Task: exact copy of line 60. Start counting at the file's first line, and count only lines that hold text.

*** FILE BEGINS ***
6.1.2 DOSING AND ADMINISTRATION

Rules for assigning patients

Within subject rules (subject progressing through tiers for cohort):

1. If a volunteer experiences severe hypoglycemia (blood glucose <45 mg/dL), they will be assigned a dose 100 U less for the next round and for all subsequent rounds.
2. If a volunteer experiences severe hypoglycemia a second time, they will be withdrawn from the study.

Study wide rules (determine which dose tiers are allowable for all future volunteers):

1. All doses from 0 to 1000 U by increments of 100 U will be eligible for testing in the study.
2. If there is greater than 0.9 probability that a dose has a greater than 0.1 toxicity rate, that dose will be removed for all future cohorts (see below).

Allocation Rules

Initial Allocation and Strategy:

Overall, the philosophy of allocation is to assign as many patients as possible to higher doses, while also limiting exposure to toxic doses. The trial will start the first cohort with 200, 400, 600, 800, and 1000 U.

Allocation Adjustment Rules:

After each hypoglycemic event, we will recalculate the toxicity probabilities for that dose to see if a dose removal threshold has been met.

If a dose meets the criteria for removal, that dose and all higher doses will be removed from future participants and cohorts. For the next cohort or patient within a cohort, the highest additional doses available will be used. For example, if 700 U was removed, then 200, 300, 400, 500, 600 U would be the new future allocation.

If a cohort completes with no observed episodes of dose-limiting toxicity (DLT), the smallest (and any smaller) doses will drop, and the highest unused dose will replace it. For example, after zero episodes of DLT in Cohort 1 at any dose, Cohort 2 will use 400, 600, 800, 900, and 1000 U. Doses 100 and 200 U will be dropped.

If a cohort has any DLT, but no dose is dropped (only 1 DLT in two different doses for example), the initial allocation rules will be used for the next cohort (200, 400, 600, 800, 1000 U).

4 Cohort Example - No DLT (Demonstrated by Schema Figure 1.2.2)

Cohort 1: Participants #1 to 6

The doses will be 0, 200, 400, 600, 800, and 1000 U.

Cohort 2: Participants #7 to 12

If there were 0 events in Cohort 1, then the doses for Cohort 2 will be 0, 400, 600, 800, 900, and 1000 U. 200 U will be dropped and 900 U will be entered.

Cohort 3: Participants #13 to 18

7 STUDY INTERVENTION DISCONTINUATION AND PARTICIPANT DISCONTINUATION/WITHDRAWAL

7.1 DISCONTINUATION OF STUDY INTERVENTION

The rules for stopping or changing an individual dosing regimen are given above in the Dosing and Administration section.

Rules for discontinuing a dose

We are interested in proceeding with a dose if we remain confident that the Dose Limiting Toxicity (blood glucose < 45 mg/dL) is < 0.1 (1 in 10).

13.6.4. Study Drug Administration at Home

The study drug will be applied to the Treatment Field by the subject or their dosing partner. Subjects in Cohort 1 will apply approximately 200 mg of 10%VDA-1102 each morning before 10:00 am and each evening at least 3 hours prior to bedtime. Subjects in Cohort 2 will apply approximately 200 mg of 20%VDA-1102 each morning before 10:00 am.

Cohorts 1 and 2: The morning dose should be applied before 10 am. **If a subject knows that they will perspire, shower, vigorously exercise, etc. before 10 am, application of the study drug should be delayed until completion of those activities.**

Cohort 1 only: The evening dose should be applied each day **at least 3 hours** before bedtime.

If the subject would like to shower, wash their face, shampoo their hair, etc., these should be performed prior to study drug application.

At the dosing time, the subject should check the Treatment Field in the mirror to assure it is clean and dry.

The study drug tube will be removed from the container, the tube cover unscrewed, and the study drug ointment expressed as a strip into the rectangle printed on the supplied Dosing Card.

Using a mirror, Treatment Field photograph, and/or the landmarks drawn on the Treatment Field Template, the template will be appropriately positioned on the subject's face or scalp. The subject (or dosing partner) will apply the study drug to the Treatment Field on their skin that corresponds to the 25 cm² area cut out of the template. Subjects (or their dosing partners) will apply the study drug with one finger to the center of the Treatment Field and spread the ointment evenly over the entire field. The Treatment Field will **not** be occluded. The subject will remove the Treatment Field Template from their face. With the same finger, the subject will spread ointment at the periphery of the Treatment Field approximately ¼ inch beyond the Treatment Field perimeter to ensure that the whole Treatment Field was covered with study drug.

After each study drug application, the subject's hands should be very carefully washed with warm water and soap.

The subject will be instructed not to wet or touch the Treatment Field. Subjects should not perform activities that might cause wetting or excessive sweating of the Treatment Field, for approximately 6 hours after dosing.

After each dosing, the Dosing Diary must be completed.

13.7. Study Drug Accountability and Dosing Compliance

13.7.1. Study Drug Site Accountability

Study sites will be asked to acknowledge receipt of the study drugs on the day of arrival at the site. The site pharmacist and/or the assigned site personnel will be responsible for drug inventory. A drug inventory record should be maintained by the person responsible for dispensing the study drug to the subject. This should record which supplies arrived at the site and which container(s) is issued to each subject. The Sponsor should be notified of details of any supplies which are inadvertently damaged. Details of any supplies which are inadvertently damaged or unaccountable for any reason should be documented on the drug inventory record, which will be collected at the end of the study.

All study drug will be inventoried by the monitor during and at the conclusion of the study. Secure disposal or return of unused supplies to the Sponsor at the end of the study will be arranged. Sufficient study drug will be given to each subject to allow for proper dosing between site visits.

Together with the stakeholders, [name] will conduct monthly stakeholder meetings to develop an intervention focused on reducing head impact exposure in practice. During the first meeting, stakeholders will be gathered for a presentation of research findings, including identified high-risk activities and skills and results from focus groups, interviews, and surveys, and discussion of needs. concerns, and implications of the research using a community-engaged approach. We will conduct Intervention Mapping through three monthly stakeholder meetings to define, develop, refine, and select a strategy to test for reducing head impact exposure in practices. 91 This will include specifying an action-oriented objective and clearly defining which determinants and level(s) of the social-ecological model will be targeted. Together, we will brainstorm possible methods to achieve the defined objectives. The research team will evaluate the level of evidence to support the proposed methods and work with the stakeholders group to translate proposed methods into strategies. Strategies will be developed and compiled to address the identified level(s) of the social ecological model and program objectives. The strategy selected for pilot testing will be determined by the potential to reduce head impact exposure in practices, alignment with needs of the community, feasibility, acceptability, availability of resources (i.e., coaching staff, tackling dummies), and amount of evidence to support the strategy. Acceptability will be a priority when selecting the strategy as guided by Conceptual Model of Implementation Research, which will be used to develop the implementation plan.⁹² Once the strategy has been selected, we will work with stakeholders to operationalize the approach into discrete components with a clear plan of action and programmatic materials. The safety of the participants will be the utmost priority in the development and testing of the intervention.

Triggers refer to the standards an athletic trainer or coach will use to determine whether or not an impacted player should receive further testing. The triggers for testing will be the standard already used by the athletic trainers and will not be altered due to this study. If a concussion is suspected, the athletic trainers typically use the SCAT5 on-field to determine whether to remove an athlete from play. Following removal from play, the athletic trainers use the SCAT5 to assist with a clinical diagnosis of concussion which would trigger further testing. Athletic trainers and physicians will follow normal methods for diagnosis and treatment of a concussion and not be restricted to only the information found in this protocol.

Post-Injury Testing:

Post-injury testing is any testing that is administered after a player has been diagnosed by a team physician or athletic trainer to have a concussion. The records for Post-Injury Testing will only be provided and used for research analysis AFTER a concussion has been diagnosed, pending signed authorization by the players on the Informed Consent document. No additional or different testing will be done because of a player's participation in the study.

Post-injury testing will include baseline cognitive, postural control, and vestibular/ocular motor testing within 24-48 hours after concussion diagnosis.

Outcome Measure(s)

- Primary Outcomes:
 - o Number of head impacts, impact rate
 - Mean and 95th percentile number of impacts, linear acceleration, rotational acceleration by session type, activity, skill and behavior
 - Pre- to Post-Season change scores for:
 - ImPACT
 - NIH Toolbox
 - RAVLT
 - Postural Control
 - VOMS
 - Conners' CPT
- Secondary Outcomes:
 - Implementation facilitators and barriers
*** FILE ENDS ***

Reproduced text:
 - Implementation facilitators and barriers